Do you know if you’re a member?
State official, senator unaware of foundation and their membership
By M.J. Ellington
MONTGOMERY — Alabama Development Office Director Neal Wade joined the ranks Tuesday of state officials saying they didn’t know they were members of a college system foundation the chancellor wants curtailed.
Also, state Sen. Lowell Barron, D-Fyffe, said he first learned about the body and his membership on it less than two weeks ago.
The Alabama College System Foundation’s nonprofit tax forms, filed with the Internal Revenue Service every year since 1998, include Barron’s name every year.
Two-year college system Chancellor Bradley Byrne raised concerns about the foundation during the state Board of Education’s work session Sept. 13.
The Board of Education, on which Byrne served for eight years, has governing oversight of the two-year college system.
Byrne said he was surprised he’d never heard of the foundation during that time. He said he is concerned about the how the foundation — established to raise scholarship, grant and recognition funds for the two-year college system — spent its money, particularly $490,000 in 2006.
Byrne said in an e-mail Tuesday evening that he doesn’t wish to abolish the system foundation board. Instead, he wants it limited to awarding scholarships.
He also wants to reform its membership to exclude state Board of Education members and the system chancellor.
Byrne said he wants the foundation audited by a different accounting firm than one that does month-to-month accounting, in keeping with recommended nonprofit management.
The foundation also would have to comply with a new policy on foundations, which the Board of Education will consider at a future meeting.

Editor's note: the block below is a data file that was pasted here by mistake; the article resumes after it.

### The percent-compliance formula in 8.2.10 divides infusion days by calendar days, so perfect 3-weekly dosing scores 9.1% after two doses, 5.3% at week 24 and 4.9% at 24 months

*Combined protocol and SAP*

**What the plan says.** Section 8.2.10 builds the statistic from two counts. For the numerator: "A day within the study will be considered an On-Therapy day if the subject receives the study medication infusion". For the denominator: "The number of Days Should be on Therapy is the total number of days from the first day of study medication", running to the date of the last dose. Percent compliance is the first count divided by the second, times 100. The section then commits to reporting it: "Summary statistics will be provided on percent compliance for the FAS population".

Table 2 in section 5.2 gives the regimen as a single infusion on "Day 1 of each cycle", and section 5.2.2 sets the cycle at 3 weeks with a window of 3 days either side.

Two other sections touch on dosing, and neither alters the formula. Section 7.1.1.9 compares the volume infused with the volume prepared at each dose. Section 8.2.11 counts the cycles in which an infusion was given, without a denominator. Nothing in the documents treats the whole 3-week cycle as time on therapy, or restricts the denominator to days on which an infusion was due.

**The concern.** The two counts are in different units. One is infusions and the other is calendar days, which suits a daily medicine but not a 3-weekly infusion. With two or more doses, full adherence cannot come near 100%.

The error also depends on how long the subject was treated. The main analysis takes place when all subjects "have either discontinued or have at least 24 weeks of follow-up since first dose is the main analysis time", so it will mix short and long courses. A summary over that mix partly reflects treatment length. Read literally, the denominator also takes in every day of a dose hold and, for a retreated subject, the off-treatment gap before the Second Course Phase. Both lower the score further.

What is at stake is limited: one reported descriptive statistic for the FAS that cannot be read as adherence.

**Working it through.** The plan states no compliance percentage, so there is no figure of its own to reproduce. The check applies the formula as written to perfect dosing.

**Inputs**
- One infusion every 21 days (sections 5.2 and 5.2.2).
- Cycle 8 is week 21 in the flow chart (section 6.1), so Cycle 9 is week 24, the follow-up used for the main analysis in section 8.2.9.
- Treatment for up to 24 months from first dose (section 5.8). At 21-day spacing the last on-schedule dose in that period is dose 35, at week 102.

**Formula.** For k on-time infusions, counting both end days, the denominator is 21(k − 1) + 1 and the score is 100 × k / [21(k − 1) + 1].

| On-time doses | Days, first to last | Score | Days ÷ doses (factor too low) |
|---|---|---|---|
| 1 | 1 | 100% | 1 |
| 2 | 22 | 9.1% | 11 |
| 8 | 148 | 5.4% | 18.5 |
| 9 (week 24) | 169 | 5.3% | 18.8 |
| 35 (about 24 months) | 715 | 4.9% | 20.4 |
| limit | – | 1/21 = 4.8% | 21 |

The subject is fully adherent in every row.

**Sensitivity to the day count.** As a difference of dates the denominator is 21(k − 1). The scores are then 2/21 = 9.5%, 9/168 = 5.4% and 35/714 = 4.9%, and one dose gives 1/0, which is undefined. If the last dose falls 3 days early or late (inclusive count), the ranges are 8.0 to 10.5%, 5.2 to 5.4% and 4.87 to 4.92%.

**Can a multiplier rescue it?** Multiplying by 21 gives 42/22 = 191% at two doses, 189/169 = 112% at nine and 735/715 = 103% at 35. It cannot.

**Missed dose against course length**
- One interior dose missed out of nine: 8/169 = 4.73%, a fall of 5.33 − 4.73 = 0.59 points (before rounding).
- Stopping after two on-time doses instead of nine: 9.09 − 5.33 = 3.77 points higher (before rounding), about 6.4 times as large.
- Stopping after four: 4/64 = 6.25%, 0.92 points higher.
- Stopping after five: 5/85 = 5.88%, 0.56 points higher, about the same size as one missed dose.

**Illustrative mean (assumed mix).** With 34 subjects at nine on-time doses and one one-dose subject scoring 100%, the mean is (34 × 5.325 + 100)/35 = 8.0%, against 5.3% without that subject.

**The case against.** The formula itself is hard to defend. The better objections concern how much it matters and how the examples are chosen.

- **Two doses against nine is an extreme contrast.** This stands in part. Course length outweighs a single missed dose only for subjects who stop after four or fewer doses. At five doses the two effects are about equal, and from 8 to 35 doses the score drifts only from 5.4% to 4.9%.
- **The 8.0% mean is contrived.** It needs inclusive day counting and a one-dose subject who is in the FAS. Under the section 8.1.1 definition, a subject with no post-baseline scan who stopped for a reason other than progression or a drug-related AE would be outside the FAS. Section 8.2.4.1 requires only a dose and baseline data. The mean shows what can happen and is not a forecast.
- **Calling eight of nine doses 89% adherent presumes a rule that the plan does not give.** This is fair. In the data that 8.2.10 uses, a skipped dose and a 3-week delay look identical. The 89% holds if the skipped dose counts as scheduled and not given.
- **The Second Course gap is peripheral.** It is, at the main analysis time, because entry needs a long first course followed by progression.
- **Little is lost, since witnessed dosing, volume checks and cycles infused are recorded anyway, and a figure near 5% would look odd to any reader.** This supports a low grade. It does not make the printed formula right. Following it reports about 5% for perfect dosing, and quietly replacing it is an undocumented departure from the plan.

Byrne was not the only person surprised.
“I never participated with that group,” Wade said Tuesday. Reached by cell phone while he was traveling in North Alabama, Wade asked a reporter to read him the list of foundation board members with whom he supposedly served.
Tax records for 1998, 1999, 2000 and 2001 list Wade as a foundation board member.
Others listed during that period include two-year system Chancellor Fred Gainous and Renee Culverhouse, then college system attorney and now president of Gadsden State Community College.
Culverhouse also served briefly as interim chancellor from February to April 2007.
Other foundation board members listed during the time Wade supposedly served include Ray Petty, former president of SouthTrust Bank in Montgomery, who was unavailable for comment, and Barron.
“That is a significant group of people,” Wade said. “I was not aware I was on that group. I would remember any meeting with that group, and I do not.”
At the time the foundation formed, Wade was president and chief executive officer of the Economic Development Partnership of Alabama and was involved in Alabama industry recruiting for companies including Mercedes and Honda.
Wade left Alabama for several years in 2000 to become vice president for economic development of the St. Joe Co., a real estate holding and operating company in Florida.
Barron, also traveling in North Alabama, relayed a reply through his Senate office in Montgomery.
Barron said the first he heard about the foundation was after Sept. 13, when a reporter asked about his 2005-06 involvement with the foundation board. Barron denied serving during those years.
He said Tuesday he never served at all and did not know about the group.
Several two-year system employees were on the foundation’s board of directors list by virtue of their jobs, including the chancellor and the system attorney.
So, too, were members of the state Board of Education who served as vice presidents. Normally, the board’s vice president presides at meetings and acts as a board contact for day-to-day business.
Former board Vice Presidents Ethel Hall, D-Midfield, and Sandra Ray, D-Tuscaloosa, said they never attended a foundation board meeting, and Hall said she had never heard of the body. Hall’s name was on the list as member in 1998-2005 and Ray’s in 2005-06.
Ray said she learned about the foundation after she received a call asking her to meet by phone with other foundation board members “late last year.”
“I told them I did not want any part of it and did not participate,” Ray said.
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